Determining Liability in a Building Collapse

Determining Liability in a Building Collapse

When you enter a building, regardless if it’s a one or multi-story structure, the last thing on your mind is wondering if it’s going to collapse; you just automatically presume the building is safe. After all, countless people go in and out and no one seems worried. 

Unfortunately, buildings can and do collapse, and some even make the national headlines. The Surfside Condo collapse in Miami is a recent example of a building suddenly going down. 

Injuries are often catastrophic in a building collapse, so who’s responsible for the damages? Determining liability in a building collapse is often a time-consuming and complicated process. Often, more than one party is liable for any damages.

Investigating a Building Collapse

The reason a building experiences a structural failure isn’t always obvious. Sometimes, the cause is the result of negligence going back months and even years. Extreme weather like a hurricane may seem like an obvious reason for the collapse, but it’s not always the primary cause. The building’s structural supports may already be damaged before the storm hits.

An investigation is typically necessary to pinpoint the precise cause of the collapse. So, what does a building collapse investigation process involve? The investigation is extensive and may take years to complete, and the process includes:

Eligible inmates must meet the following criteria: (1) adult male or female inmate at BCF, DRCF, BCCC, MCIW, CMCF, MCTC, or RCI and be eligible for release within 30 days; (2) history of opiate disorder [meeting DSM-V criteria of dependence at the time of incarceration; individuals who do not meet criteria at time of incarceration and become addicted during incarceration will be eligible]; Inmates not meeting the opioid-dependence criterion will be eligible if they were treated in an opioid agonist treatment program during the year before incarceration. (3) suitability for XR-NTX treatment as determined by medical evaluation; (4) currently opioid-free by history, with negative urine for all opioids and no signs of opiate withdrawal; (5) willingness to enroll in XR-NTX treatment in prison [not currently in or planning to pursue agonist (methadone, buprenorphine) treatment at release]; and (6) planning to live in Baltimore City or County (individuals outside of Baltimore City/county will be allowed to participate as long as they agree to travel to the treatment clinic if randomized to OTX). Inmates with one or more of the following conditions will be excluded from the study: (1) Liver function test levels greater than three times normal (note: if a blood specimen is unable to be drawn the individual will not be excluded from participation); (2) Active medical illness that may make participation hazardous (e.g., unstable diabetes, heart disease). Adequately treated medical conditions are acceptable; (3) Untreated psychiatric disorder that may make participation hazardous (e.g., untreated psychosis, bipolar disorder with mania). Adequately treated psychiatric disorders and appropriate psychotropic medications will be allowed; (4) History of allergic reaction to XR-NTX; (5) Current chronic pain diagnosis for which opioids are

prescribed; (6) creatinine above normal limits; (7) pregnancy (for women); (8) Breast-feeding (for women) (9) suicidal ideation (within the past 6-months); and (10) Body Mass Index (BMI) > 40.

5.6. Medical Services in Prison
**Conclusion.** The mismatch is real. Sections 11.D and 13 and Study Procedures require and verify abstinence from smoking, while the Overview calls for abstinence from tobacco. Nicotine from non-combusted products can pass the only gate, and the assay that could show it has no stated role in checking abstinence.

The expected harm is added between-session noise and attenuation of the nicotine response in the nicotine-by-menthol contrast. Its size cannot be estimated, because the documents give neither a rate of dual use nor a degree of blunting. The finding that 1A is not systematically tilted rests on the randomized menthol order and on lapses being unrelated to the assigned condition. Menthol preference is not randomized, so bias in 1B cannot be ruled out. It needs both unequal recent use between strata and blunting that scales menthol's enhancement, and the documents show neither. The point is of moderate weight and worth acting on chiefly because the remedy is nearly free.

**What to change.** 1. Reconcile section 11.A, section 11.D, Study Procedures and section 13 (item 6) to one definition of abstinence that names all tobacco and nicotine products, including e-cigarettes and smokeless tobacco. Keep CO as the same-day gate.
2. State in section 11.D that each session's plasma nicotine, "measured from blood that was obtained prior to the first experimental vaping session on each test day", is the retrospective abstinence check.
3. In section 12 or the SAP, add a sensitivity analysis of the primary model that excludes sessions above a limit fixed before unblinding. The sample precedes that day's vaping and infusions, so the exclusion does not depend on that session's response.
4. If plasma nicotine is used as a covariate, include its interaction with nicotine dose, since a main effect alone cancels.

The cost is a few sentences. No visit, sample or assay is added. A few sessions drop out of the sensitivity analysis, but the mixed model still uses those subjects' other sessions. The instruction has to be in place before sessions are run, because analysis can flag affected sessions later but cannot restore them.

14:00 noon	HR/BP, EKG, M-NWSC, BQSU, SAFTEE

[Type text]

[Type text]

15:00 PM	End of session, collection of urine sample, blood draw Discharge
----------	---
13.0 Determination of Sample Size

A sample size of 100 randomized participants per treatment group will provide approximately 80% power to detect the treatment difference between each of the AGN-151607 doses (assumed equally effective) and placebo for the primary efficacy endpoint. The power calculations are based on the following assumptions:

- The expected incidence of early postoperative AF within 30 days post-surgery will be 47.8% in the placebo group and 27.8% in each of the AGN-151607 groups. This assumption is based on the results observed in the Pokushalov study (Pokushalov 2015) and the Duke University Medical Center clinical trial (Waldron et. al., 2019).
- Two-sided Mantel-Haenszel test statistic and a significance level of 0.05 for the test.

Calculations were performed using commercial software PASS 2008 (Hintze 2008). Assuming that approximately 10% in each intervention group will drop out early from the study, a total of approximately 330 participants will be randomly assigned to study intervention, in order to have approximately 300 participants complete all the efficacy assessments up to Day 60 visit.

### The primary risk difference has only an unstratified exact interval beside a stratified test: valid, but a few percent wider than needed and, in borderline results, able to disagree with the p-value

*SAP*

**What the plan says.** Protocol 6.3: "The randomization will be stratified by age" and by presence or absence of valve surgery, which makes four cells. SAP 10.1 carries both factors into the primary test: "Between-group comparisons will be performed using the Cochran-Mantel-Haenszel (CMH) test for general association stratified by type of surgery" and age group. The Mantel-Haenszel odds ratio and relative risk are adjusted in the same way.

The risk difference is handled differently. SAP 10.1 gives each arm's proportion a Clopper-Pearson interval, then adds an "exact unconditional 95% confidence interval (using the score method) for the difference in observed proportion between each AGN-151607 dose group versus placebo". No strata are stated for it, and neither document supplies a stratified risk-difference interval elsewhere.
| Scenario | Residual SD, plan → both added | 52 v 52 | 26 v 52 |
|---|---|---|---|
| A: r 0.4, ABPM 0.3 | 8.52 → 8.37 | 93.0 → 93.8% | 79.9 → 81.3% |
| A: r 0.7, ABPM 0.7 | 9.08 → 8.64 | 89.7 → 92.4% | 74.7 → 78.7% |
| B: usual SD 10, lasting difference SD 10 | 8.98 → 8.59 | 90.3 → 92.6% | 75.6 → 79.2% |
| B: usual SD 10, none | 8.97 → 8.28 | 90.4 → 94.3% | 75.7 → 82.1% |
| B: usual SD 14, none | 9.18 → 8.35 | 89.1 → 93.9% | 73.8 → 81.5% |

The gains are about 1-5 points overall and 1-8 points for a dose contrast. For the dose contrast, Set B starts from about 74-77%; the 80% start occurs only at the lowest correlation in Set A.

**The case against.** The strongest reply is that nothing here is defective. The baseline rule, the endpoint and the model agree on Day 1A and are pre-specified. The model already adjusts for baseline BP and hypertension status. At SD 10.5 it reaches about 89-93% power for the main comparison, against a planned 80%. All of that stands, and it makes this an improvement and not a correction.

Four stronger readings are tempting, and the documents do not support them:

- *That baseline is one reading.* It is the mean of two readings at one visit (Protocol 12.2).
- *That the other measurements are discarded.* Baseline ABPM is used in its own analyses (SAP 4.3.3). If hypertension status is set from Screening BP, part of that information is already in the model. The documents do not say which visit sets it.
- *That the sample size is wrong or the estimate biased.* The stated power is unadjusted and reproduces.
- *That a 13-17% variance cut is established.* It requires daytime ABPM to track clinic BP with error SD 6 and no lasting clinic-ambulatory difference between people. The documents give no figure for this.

• Engineers will review the original cause of the structural damage
  • If a fire or explosion occurs, investigators will include fire and explosive experts
  • All surveillance footage on and around the scene is collected and reviewed
  • Construction plans and contracts are reviewed, including the original building design
  • Witnesses are interviewed

The investigation will also look over all accident and medical reports. Sometimes, determining the area where the most severe injuries occurred can provide clues as to why the building suddenly collapsed.

Who’s Liable in a Building Collapse

If you’re injured, sustain property damage, or both in a building collapse, chances are, you want to receive compensation. You’re also entitled to compensation for your damages. The only reason this doesn’t apply is if you’re the responsible party.

However, before starting the accident claim process, you need to know who’s liable. Without this information, your personal injury case isn’t going to go very far. You need to know who to name in your claim as the responsible party. In other words, you can’t file a claim against an unnamed defendant.

So, who’s liable in a building collapse claim? Sometimes, it’s only one party and in other cases, multiple individuals are responsible for the accident.

Property Owners

Even buildings designed and constructed to withstand strong storms and hurricane-force winds can experience structural degradation over time. The property owner is responsible for ensuring the building is properly maintained. This includes conducting regular inspections, usually once a year, and making any necessary repairs.

Property owners have a legal responsibility to their tenants. This includes both residential and commercial tenants. Property owners have a duty to provide a safe environment for their tenants. This means taking all reasonable precautions to ensure the building’s safety. 

Failing to do so may meet the standards for negligence if the building collapses. This means the property owner may be fully or partially financially responsible for covering any resulting damages.